10:50 (These things have really been happening on the 10 minutes!) Wheeled Seth into OR. They let us kiss him goodbye. It was pretty difficult to turn and go left while he went right. We know parents have to do this many times before their child walks out of the house for the last time, but it still seemed really hard! Now we play the waiting game. They promised to update us every 30-45 minutes. They even gave us a pager in case we leave the building. Probably unnecessary. There isn't a whole lot of chance of us heading over to the zoo.

10:40 Seth is ready to roll. Literally. They are loading him up in his transfer cart and moving him to the OR. He's been very brave. By that, I mean that he hasn't been able to eat since early this morning, but has been more annoyed than down-right angry. I've been able to hold him a lot because when Mom does, he gets really ticked off that he's not nursing.

10:30 Anesthetist came in an answered questions. "Bigger risk putting him in the carseat to take him home than from fatality due to anesthesia." We signed final consent form.

10:20 Surgeon came in and answered final questions. Seth's sutures will be in his aorta forever.

10:00 am The nurse gave Seth his final bath. Natalie went to pump-- she'll need to do that for the next few days until Seth can eat.

Wednesday, July 4, 2012

Doo Wah Diddy Diddy . . .

A great big brother.
We've been a little worried about Mark and Dax. They've seen mom about 6 total hours during the last week, and most of those she was in a hospital johnny laying flat on her back. Today was Mark's birthday, and thankfully some people stepped up to the plate. He got his favorite breakfast-- pancakes from grandma. My sister made a cool Star Wars cake with action figures on it. Then, to top the evening off, Mark's cousins took him to see some fireworks. Mark had a great day despite the circumstances, and we're really grateful for those who helped make it happen.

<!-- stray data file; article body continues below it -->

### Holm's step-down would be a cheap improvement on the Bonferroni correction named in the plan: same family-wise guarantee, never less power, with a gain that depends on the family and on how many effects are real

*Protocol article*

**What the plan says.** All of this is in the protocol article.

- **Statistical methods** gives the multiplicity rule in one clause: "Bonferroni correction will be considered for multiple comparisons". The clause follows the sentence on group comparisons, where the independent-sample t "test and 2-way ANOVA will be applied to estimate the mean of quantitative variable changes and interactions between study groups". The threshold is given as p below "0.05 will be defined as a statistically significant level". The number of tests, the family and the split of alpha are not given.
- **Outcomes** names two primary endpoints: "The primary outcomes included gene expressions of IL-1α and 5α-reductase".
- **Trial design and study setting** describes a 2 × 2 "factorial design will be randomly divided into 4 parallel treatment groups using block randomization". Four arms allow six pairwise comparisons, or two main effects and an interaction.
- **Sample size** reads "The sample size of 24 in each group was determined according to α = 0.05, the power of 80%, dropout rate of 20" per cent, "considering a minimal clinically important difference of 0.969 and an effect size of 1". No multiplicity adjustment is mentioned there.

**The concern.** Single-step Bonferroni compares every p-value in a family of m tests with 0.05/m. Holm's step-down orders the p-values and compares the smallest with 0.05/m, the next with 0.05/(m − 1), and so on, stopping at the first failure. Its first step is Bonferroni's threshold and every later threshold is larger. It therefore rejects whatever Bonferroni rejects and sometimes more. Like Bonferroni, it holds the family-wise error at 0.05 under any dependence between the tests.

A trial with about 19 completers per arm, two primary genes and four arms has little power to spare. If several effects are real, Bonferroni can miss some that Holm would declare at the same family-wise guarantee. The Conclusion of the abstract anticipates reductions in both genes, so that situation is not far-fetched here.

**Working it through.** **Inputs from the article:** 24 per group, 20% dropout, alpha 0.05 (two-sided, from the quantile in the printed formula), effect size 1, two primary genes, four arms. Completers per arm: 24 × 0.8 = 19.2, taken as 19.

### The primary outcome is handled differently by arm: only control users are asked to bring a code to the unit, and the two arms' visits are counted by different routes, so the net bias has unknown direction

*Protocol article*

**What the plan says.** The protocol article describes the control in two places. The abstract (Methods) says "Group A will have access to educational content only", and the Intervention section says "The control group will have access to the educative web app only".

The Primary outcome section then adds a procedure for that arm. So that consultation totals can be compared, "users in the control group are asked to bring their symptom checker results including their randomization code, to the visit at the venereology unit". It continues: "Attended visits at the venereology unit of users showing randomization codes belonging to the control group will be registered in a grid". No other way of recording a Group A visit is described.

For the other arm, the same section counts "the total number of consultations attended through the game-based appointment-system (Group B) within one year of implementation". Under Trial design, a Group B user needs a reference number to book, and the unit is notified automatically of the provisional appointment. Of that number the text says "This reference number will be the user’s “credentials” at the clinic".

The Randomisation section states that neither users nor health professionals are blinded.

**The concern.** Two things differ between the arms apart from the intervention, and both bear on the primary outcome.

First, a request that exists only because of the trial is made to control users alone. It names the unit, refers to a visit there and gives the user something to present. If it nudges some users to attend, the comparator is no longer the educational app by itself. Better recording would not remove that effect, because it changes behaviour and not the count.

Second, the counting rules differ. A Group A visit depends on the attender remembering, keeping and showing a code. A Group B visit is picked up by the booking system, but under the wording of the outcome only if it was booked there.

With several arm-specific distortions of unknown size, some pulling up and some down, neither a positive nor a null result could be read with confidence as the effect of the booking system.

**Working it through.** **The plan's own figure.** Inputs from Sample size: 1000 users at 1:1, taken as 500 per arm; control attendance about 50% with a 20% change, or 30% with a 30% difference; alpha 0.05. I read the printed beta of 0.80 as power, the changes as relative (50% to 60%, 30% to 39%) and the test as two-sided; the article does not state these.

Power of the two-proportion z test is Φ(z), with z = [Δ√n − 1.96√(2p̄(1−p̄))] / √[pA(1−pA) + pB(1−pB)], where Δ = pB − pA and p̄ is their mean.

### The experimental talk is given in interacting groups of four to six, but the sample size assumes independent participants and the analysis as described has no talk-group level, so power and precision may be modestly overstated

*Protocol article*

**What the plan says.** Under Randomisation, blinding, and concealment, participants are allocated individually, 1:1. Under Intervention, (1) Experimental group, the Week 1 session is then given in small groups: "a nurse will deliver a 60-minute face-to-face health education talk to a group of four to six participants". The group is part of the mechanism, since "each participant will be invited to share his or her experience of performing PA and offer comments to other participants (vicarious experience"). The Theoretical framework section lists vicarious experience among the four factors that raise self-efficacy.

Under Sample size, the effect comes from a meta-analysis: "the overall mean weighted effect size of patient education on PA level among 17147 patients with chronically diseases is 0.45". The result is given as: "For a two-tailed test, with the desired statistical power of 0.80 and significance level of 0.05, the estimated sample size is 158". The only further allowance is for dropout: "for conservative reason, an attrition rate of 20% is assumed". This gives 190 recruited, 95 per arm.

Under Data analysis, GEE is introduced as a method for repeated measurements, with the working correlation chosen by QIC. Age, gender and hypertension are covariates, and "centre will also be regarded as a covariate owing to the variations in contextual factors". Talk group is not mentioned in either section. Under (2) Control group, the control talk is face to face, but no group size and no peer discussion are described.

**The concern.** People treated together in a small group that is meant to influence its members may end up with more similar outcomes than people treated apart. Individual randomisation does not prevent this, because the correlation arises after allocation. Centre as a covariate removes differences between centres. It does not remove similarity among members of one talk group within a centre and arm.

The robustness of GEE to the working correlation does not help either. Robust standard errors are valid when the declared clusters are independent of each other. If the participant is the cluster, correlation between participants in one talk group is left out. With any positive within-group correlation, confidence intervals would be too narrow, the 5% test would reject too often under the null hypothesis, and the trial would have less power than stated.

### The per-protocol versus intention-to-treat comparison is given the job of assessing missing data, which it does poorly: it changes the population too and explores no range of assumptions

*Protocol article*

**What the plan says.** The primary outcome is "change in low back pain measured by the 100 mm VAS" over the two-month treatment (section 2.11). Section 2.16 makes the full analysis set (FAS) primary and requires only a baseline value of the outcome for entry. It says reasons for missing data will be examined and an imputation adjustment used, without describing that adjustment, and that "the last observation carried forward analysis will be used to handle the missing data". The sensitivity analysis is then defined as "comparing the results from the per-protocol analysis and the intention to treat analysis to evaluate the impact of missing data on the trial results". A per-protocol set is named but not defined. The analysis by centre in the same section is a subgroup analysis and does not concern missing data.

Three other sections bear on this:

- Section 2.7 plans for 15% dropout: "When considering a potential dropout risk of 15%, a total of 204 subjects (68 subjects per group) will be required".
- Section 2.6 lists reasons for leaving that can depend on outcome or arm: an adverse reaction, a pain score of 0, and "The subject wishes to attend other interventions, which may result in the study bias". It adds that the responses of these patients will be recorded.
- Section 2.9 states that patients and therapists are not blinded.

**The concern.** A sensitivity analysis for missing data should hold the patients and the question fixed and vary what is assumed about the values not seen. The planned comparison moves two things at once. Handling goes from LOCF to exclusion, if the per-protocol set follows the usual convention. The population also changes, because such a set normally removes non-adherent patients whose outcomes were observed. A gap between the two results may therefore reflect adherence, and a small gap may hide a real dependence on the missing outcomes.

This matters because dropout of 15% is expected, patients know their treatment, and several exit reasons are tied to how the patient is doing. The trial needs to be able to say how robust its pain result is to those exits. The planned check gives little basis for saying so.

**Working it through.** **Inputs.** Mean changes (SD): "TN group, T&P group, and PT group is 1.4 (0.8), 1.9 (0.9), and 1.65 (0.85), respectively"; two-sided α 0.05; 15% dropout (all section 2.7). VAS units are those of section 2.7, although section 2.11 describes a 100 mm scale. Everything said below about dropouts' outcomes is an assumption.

Dax, on the other hand is terrified of fireworks. I have to hold him and cover both ears with my hands until he falls asleep. Then the next two weeks are horrifying for him. He starts to finally get over it about the time the 24th rolls around and we start all over again.
Dax was so worried when Seth started to cry.

So, for a special treat for Dax he got to ride in Dad's car (it's just a Hyundai, but to him it's a rocketship) and take mom back to the hospital tonight. Then he got to hold baby Seth "all by himself" (not really). We asked what song he'd like to sing to Seth and he chose Doo Wah Diddy Diddy by Manfred Mann. It was so cute to hear him sing to his baby brother. By the time we got the video camera out, we only got the last time through. Here's the video:


Meeting with the Surgeon

Seth was very alert this morning. We were excited because he has been very sleepy since we got to PCH.

We just had our meeting with the surgeon (did you know you can get from our house to PCH in 33 minutes even during traffic time?), and we feel really good about it.

Seth will be the second "coarc" operation of the day tomorrow, and the first begins at 9 am. The operation takes 2-3 hours from prep to post-op if things go as expected, so Seth's surgery will occur around midday. The surgeon told us the operation takes only about 20 minutes of those 2-3 hours. The rest is preparation and post operative treatment.